- The Washington Times - Monday, June 2, 2003

CHICAGO (AP) — Shares of two cancer-drug makers soared yesterday on news that their experimental treatments were effective in clinical trials.

ImClone Systems Inc. stock rose more than 17 percent a day after a study presented at the American Society of Clinical Oncology showed that doctors concluded Erbitux, the cancer drug that enmeshed ImClone Systems in an insider trading scandal, worked just as well as an earlier company-sponsored study said it did.

Separately, researchers released a study of Genentech’s experimental drug Avastin, which showed the drug modestly lengthened survival by cutting off a tumor’s blood supply. Genentech shares jumped more than 6 percent yesterday.

Research on treatment targeting a tumor’s blood supply was developed around the idea that cancer needs a growing network of blood vessels to survive — a theory championed by Harvard University’s Dr. Judah Folkman. According to the theory, shutting down the process, called angiogenesis, should arrest tumors and even obliterate them.

“This is a landmark announcement,” said Dr. William Li, head of the nonprofit Angiogenesis Foundation. “It’s the first true validation in a well-designed clinical trial that cutting off a tumor’s blood supply can improve cancer survival.”

The treatment is an antibody aimed at vascular endothelial growth factor, or VEGF, one of the more than 20 chemicals that help tumors’ blood vessels grow and survive.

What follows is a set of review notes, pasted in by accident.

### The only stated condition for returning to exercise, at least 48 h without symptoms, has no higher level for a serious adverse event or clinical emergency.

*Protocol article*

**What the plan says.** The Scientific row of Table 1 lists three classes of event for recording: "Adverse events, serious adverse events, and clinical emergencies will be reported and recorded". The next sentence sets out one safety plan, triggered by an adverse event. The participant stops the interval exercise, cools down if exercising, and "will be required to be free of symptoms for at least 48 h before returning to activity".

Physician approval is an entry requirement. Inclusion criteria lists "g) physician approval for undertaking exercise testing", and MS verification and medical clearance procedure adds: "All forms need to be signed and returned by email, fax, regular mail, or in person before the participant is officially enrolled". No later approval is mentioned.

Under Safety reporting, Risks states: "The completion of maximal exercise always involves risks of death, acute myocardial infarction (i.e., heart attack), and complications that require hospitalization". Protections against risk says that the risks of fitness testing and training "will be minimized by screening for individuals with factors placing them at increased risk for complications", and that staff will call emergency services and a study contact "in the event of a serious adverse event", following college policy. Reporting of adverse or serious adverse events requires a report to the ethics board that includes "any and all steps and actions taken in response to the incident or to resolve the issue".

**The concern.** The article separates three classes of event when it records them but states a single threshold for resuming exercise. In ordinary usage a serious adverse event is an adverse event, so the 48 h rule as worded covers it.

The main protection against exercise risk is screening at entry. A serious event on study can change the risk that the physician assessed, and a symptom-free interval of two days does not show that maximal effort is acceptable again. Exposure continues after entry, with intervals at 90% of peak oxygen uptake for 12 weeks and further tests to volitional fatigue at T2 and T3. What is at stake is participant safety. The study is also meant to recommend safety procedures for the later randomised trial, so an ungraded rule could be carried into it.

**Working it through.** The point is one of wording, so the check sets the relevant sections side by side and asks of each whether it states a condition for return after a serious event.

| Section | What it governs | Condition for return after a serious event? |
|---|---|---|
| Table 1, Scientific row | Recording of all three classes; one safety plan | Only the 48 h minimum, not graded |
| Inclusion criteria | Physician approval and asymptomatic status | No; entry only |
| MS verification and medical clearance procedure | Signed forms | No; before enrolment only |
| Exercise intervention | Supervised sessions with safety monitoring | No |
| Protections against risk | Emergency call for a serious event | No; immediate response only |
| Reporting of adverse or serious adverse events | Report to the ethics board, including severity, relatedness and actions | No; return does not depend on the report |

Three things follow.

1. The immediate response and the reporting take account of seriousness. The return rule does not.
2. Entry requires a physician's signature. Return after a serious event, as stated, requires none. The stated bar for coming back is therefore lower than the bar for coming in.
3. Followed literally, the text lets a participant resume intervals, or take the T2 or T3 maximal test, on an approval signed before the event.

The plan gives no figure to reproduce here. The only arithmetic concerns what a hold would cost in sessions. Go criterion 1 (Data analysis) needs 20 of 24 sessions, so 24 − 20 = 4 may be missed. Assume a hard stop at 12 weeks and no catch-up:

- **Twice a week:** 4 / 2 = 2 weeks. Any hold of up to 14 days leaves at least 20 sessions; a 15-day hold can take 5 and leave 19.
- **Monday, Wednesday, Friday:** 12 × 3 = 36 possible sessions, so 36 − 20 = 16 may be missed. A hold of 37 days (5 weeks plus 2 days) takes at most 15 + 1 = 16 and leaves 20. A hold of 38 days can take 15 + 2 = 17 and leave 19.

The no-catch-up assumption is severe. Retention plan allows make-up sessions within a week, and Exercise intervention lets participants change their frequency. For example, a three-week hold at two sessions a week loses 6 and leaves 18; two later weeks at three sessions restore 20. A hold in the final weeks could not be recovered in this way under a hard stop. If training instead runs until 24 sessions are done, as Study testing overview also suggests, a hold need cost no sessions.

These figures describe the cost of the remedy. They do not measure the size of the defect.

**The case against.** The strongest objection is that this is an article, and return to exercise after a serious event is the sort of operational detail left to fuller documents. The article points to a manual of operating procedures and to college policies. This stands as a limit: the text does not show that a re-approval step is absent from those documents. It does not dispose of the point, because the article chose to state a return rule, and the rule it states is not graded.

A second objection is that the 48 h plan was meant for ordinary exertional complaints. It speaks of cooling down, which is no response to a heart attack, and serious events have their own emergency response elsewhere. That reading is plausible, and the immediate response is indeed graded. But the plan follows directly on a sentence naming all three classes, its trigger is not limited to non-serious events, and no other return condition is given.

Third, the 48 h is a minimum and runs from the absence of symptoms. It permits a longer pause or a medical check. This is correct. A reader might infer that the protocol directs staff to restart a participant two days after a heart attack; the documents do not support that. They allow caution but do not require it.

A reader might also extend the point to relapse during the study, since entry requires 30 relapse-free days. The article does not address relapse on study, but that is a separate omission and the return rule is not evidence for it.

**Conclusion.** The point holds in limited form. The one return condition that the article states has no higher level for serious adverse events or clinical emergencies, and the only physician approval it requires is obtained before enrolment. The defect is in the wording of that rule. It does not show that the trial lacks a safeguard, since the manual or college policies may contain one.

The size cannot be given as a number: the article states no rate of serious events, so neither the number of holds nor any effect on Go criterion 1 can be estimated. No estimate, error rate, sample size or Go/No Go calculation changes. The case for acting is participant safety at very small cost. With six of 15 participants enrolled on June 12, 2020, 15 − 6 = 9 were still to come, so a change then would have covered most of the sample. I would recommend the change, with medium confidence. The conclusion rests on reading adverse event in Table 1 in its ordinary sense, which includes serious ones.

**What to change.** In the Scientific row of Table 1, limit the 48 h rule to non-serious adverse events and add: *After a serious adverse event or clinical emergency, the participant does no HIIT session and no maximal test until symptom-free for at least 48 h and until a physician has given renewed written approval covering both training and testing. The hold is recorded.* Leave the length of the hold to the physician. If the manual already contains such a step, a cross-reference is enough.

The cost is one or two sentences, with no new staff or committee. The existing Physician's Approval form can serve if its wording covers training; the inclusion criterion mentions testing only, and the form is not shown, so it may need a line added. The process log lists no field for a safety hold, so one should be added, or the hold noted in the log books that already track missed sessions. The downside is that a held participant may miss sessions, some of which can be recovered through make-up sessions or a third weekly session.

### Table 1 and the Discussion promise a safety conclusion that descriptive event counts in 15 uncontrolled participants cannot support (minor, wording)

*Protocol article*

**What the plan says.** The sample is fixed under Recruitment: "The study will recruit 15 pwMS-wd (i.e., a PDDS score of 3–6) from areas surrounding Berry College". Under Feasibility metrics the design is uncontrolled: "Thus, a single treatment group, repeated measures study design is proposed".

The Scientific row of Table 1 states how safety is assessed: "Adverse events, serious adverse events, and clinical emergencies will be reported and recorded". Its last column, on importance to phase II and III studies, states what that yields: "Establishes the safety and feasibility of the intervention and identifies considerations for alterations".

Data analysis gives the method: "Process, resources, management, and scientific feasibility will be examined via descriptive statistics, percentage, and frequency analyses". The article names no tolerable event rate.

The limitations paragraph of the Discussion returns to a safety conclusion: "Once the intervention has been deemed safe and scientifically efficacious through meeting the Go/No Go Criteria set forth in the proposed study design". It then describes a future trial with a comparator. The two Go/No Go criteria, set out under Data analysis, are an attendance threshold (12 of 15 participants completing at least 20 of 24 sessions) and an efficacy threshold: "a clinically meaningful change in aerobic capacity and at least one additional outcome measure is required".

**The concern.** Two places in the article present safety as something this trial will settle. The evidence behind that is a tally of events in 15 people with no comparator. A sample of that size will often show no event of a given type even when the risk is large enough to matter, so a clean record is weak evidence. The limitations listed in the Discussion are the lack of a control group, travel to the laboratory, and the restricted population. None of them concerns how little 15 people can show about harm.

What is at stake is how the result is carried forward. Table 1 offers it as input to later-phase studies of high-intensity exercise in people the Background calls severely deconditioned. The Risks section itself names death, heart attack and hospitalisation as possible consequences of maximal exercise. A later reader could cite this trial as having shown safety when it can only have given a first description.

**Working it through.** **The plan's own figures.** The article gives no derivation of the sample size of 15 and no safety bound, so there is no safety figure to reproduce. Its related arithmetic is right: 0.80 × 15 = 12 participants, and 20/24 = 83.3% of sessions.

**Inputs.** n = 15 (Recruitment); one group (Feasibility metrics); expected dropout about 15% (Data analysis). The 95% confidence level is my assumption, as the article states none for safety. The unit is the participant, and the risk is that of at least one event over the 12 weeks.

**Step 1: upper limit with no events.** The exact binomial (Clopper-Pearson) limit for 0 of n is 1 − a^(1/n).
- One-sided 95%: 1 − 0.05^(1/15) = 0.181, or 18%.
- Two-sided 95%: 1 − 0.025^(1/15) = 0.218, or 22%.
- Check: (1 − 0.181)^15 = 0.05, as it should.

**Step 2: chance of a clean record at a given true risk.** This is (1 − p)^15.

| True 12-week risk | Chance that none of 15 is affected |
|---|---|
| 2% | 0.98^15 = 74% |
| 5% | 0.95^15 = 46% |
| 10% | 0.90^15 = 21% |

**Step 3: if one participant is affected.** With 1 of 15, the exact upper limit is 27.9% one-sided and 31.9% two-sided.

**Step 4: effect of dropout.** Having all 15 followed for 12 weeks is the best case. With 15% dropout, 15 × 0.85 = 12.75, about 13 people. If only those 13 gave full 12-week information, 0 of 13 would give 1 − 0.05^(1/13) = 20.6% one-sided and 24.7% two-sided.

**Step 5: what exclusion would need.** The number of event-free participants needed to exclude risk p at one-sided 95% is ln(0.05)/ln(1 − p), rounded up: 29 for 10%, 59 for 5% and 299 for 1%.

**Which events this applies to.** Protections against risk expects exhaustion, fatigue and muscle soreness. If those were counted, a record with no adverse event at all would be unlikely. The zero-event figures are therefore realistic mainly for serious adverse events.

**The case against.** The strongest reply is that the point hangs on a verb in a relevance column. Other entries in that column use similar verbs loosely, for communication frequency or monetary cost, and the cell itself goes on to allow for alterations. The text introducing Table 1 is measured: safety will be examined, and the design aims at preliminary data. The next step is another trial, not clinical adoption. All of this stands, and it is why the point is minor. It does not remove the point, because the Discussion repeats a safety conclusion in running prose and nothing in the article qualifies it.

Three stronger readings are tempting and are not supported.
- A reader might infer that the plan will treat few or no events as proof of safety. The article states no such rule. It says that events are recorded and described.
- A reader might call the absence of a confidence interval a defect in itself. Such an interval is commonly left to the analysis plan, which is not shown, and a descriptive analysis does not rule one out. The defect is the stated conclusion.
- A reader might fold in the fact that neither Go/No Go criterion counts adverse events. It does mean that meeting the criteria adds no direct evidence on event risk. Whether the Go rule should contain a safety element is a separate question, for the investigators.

The study, directed by Dr. Herbert Hurwitz of Duke University, involved 925 colon cancer patients who all received chemotherapy. They were also randomly given either Avastin or a placebo.

Those on Avastin survived an average of 20 months, compared with nearly 16 months for those getting only standard treatment. The results were a surprise, because an earlier study found no benefit of Avastin against breast cancer.

In another major cancer study, this one involving ImClone’s drug Erbitux, questions that led to the Food and Drug Administration’s December 2001 rejection of the drug’s approval appear to have been answered.

Erbitux is one of a new class of cancer medicines designed to work with pinpoint accuracy against the molecule-level defects that make the disease flourish. It is an antibody that jams cancer’s complex interplay of chemical growth signals.

In ImClone’s initial study, Erbitux was tested on people with advanced colon cancer who had already failed to respond to irinotecan, a chemotherapy drug. Researchers believed Erbitux could restore some of the chemotherapy’s punch.

While the data showed nearly a quarter of patients responded to the combination, the FDA turned back ImClone’s application for approval, saying Erbitux alone might have worked just as well. It also questioned whether all the patients had truly failed on chemotherapy.

The new study was conducted on 329 colon cancer patients who had clearly failed to respond to irinotecan, based on strict definitions. They were given either Erbitux alone or in combination with irinotecan.

It found 23 percent getting the combination and 11 percent taking Erbitux alone responded to treatment, meaning their tumors shrank by at least half. However, the effect was typically brief. Median survival was nearly nine months for those on the combination and seven months for patients getting only Erbitux.

Shares of ImClone rose $5.00 to close at $33.50 on the Nasdaq Stock Market, adding to a 21 percent gain Friday on published reports of good results. Genentech shares gained $4.12 to close at $66.73 on the New York Stock Exchange.

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